To Flip or Not To Flip?

September 22, 2017 | By Danielle Goss

Inside Higher Ed: A Harvard professor no longer thinks students benefit from skipping lectures for his rigorous course. Experts weigh in on what his decision says about the flipped classroom and other alternative learning approaches.

The Harvard computer science professor David J. Malan has reversed course on his recommendation from last year that the 800 students in his CS50 course skip attending most of the semester’s lectures in person. Malan argued at the time that students could be just as successful, if not more, by watching recorded lectures online at their convenience, and he maintains that student outcomes didn’t vary between face-to-face and asynchronous learners.

But Malan now says some of last year’s students reported feeling that something was missing outside of the classroom, and he thinks students lose out on an essential component of the academic experience if they opt for the online lectures.

Malan's reversal prompts several questions, so Inside Digital Learning posed them to a panel of experts: Do you share the Harvard professor’s sense that online lectures alone can’t entirely replace the unique qualities of a classroom experience? Do his comments represent an indictment of the “flipped classroom” approach, or are they representative of a more specific setback? If a professor at one of the elite universities teaching one of the most sought-after courses reports difficulties in transitioning online, what challenges does that pose for similar course structures going forward? 

Here's what the experts had to say.

Yakut Gazi, associate dean of learning systems, professional education, Georgia Institute of Technology and Stephen W. Harmon, associate dean of research and professional education; director of education innovation, Center for 21st Century Universities; professor, College of Design; Georgia Institute of Technology 

Online lectures alone do not a flipped classroom make. Nor, for that matter, do lectures alone, either online or face-to-face, comprise an optimal learning experience. Learning is best facilitated by a combination of instructional events, including content presentation such as the lecture, as well as practice, feedback, and about six others. Any one of these events alone is insufficient for the most efficient and effective learning experience.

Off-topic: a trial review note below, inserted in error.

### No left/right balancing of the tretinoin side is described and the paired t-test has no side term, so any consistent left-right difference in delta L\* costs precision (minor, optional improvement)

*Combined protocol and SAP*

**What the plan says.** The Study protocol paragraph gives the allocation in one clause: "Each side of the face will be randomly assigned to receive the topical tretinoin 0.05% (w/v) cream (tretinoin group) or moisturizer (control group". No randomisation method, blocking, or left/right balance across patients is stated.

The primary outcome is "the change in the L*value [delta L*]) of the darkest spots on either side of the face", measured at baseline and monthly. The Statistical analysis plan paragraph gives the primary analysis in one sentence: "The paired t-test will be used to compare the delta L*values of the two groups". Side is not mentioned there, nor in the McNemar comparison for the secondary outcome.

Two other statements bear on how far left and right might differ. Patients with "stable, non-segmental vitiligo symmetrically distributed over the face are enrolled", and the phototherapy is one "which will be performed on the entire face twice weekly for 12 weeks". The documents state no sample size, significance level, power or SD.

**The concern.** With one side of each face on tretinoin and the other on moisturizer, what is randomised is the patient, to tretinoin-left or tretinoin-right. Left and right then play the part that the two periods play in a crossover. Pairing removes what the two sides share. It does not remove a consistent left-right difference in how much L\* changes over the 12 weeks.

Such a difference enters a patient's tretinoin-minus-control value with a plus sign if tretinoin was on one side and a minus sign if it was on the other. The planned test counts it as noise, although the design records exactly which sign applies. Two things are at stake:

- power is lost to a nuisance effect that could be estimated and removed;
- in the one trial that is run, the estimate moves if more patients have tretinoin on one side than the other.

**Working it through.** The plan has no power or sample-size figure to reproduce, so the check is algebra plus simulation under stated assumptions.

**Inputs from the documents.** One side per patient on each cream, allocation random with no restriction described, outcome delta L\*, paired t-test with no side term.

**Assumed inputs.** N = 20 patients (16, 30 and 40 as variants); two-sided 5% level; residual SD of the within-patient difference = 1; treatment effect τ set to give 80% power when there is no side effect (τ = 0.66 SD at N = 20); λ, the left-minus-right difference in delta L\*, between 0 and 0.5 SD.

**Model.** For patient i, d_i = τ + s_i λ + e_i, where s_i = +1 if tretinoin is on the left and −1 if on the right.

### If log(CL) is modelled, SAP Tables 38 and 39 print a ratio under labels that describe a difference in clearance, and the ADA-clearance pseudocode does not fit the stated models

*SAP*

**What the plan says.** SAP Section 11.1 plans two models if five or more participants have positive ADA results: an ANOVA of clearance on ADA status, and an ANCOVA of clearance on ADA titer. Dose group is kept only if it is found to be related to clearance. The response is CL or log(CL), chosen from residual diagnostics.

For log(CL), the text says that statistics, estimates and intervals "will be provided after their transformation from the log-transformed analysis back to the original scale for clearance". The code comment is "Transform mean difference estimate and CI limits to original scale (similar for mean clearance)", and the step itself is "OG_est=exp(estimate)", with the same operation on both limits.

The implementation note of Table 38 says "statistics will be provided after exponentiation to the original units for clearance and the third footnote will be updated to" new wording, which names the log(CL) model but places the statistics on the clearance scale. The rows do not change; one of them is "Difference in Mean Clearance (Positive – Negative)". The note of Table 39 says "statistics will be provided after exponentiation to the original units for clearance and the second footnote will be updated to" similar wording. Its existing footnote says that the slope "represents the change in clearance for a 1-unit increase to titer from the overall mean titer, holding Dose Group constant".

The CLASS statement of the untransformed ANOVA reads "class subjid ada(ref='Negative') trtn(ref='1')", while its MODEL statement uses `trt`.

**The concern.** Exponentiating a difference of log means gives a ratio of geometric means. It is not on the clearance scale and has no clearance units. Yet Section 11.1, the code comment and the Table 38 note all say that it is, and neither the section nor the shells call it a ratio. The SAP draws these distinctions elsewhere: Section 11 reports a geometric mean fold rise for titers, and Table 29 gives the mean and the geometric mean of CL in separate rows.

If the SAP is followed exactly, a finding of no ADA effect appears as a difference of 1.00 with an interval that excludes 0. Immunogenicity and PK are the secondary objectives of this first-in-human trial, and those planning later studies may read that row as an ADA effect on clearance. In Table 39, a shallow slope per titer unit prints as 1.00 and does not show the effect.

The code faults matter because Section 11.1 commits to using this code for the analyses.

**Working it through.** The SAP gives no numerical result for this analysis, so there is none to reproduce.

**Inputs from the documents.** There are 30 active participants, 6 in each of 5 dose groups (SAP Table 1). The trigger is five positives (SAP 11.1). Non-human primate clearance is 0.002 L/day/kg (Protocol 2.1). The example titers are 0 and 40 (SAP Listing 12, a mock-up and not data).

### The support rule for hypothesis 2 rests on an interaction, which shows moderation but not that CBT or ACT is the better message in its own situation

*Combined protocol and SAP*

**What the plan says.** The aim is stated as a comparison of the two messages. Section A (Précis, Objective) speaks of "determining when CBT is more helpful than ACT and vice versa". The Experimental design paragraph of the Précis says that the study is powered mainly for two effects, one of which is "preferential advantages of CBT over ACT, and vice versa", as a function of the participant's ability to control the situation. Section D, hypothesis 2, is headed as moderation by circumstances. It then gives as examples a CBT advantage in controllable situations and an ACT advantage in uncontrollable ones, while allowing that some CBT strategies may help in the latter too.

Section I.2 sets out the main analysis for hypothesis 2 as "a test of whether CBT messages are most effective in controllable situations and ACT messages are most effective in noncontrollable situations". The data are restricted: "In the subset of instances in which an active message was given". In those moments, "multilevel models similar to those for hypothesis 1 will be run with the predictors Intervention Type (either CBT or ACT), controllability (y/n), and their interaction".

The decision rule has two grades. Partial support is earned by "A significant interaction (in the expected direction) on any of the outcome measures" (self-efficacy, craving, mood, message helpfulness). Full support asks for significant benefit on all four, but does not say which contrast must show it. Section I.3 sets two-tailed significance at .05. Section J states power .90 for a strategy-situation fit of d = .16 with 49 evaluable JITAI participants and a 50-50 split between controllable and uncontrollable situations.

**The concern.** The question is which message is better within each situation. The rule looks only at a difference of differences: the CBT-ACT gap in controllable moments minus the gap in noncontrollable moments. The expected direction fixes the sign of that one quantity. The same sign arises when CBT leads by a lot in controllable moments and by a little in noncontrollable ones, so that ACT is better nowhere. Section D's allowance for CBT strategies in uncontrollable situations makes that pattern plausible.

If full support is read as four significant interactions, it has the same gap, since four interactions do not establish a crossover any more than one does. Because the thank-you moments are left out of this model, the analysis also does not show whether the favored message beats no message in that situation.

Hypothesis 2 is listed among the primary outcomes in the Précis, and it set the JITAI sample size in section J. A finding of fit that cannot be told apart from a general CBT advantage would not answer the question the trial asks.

In flipped classes, the passive elements of instruction – the lower levels of learning – are moved to outside of class, which creates opportunities for in-class time to be used for active learning experiences such as teamwork, problem solving, hands-on experiences that tap into higher thinking skills. Typically, this approach has recently been translated into recording lectures for student consumption outside of class. While much emphasis has been put on the production of these lectures, data-driven approaches and best practices on what needs to take place inside the classroom are rare. What makes flipped learning successful is not just content. The following three elements are essential for the success of flipped classrooms: learning analytics systems that feed information and insights to the faculty member about students’ consumption of the lecture content; instructor’s action on this insight to address misconceptions and provide clarifications; and what replaces the lecture, instruction, or passive elements of the classroom. This latter is a critical element to which not much attention is paid.

Flipped classrooms offer notable benefits, including flexibility, student engagement, and opportunity for the development of “whole person” skills such as autonomy, communications, teamwork, and problem solving, among others. Of particular note, traditional lecture classes support a transmission model of education that works best for learning outcomes on the lower end of Bloom’s taxonomy. To reach more complex learning outcomes, student engagement and higher learning skills are needed, which flipped classrooms support.

It’s important to note that social aspects and the context of learning are also an essential part of the learner experience. At Georgia Tech, we engage teams of instructional designers and video production professionals to ensure that we make the best use of the methodologies and tools we have at our disposal to deliver a comprehensive online learning experience that goes beyond mere presentation of content. We encourage students in creating their own learning communities. Our learning environments have affordances for students to collaborate and build robust networks to enrich their learning experiences.

Successful flipped classes are more work to develop than traditional classes. Apart from requiring learning design professionals to produce them, flipped classes also demand larger front-end engagement from faculty. Students and faculty, who are not accustomed to the flipped model, may need time to get used to this way of learning and teaching. In addition, students may need a greater degree of self-discipline and organizational skills than they do in traditional classes to benefit fully from flipped classes.

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